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Saratoga Trail:

Lake Champlain to Whitehall to Fort Edward
to Hudson River
to Fish Creek
to Saratoga Lake
to Kaydaderosseras Creek
to Mourning Kill
Carry Over to Ballston Lake
Carry Over to Aal Plaats Creek to Mohawk River
(near Schenectady)
These 3 Native American images by L. F. Tantillo
The Native American "Saratoga Trail" ran past Hudson Crossing Park and was used for centuries by area settlers. On a ridge above Fish Creek in the village of Victory, the National Park Service found a fire pit that was in use over 7,000 years ago. Historians speculate that the area was then populated by Mohicans. You can find the wayside (pictured below) along the Victory Woods trail that was installed by the National Park Service as part of the Saratoga National Historical Park.

Mohican Territory (see map right)

The Mahicans were a confederacy of five tribes and as many as forty villages who (lived in the vicinity of today's Albany (Pempotowwuthut-Muhhcanneuw - "the fireplace of the Mohican nation") west towards the Mohawk River and to the northwest to Lake Champlain and Lake George.

The Mahican were living in and around the Mahicannituck ("Their name for the Hudson River"), along the Mohawk River and Hoosic River at the time of their first contact with Europeans after 1609, during the settlement of New Netherland. In their own language, the Mahican referred to themselves collectively as the "Muhhekunneuw", "people of the great river".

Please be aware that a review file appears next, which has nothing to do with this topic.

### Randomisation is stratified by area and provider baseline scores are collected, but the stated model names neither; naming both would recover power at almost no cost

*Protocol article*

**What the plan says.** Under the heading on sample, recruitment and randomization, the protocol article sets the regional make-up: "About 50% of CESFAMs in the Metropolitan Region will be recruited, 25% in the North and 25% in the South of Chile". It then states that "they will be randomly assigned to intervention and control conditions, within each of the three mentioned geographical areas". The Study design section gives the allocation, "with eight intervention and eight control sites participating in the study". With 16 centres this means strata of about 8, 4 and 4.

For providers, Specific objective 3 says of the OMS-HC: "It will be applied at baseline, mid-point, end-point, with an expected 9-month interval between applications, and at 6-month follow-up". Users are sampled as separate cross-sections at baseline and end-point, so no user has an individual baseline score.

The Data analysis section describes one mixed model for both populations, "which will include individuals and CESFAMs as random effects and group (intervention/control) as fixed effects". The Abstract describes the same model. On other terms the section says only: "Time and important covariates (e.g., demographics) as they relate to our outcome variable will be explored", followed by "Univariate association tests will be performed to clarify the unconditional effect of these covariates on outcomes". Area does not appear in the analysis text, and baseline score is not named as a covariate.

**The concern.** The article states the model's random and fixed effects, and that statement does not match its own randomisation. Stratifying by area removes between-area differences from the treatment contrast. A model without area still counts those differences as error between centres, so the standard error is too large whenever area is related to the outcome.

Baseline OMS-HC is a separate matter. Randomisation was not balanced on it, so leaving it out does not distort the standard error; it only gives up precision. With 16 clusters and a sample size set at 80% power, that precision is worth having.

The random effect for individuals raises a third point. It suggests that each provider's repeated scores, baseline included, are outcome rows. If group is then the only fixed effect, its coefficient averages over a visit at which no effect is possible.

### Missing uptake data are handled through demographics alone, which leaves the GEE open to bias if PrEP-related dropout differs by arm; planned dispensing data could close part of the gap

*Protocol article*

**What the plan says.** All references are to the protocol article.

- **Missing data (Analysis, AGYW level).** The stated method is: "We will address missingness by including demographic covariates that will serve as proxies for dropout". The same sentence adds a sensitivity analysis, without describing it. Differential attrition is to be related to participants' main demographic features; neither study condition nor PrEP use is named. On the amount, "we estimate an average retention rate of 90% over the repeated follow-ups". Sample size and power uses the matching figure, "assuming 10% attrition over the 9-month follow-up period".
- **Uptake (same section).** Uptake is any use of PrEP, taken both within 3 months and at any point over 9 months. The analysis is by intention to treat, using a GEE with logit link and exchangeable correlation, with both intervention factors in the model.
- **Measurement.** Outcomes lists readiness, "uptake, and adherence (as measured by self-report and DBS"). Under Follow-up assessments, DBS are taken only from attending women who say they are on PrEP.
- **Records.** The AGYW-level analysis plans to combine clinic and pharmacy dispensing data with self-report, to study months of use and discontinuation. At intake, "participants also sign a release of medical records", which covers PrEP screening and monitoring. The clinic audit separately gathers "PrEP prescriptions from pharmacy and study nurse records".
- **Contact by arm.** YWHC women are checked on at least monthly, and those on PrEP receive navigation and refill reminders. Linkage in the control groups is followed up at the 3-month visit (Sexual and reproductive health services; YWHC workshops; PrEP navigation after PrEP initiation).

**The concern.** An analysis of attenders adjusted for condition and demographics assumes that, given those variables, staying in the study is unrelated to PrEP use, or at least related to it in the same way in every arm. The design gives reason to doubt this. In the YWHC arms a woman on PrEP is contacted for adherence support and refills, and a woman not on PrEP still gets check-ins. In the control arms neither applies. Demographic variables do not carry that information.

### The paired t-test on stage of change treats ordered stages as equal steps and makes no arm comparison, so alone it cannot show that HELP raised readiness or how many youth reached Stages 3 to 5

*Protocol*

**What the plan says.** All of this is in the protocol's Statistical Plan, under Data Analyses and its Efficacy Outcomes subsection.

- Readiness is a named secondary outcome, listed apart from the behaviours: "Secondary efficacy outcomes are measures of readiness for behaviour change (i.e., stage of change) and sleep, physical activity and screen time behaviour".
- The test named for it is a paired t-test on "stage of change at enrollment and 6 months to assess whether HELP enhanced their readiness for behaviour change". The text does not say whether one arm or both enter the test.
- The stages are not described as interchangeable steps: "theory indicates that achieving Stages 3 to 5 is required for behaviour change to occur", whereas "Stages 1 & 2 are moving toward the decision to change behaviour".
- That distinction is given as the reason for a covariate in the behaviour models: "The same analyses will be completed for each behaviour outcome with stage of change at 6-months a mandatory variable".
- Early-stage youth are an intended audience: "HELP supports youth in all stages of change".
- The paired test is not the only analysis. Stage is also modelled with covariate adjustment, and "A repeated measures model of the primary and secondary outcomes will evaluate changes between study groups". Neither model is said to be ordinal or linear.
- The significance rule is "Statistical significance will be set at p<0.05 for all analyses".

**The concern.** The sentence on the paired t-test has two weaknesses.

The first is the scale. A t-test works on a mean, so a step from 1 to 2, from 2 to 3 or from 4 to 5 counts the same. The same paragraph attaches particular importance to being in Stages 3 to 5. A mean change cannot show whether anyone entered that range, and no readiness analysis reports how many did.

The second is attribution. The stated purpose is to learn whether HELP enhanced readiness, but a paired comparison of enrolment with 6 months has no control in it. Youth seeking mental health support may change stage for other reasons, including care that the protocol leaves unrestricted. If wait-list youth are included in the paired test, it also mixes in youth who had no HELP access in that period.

The Mahican territory was bounded on the northwest by Lake Champlain and Lake George and on the northeast by the Pocomtuc Confederacy, Pennacook Confederacy (also known as Merrimack or Pawtucket) and the Connecticut River Valley, which was inhabited by the Sokoki of the Western Abenaki. The original Mahican homeland was the Hudson River Valley from the Catskill Mountains north to the southern end of Lake Champlain. Bounded by the Schoharie River in the west, it extended east to the crest of the Berkshire Mountains in western Massachusetts from northwest Connecticut north to the Green Mountains in southern Vermont.

Mahican villages were fairly large. Usually consisting of 20 to 30 mid-sized longhouses, they were located on hills and heavily fortified. Large cornfields were located nearby. Agriculture provided most of their diet but was supplemented by game, fish, and wild foods. Mahican villages were governed by hereditary sachems advised by a council of clan elders. A general council of sachems met regularly at Shodac (east of present-day Albany) to decide important matters affecting the entire confederacy.

Click the map to learn more about this group of people.

Click the image (right) to learn more about
The Saratoga National Historical Park
The Mahican chief Etow Oh Koam, referred to as one of the Four Mohawk Kings in a state visit to Queen Annein 1710.
By John Simon, c1750
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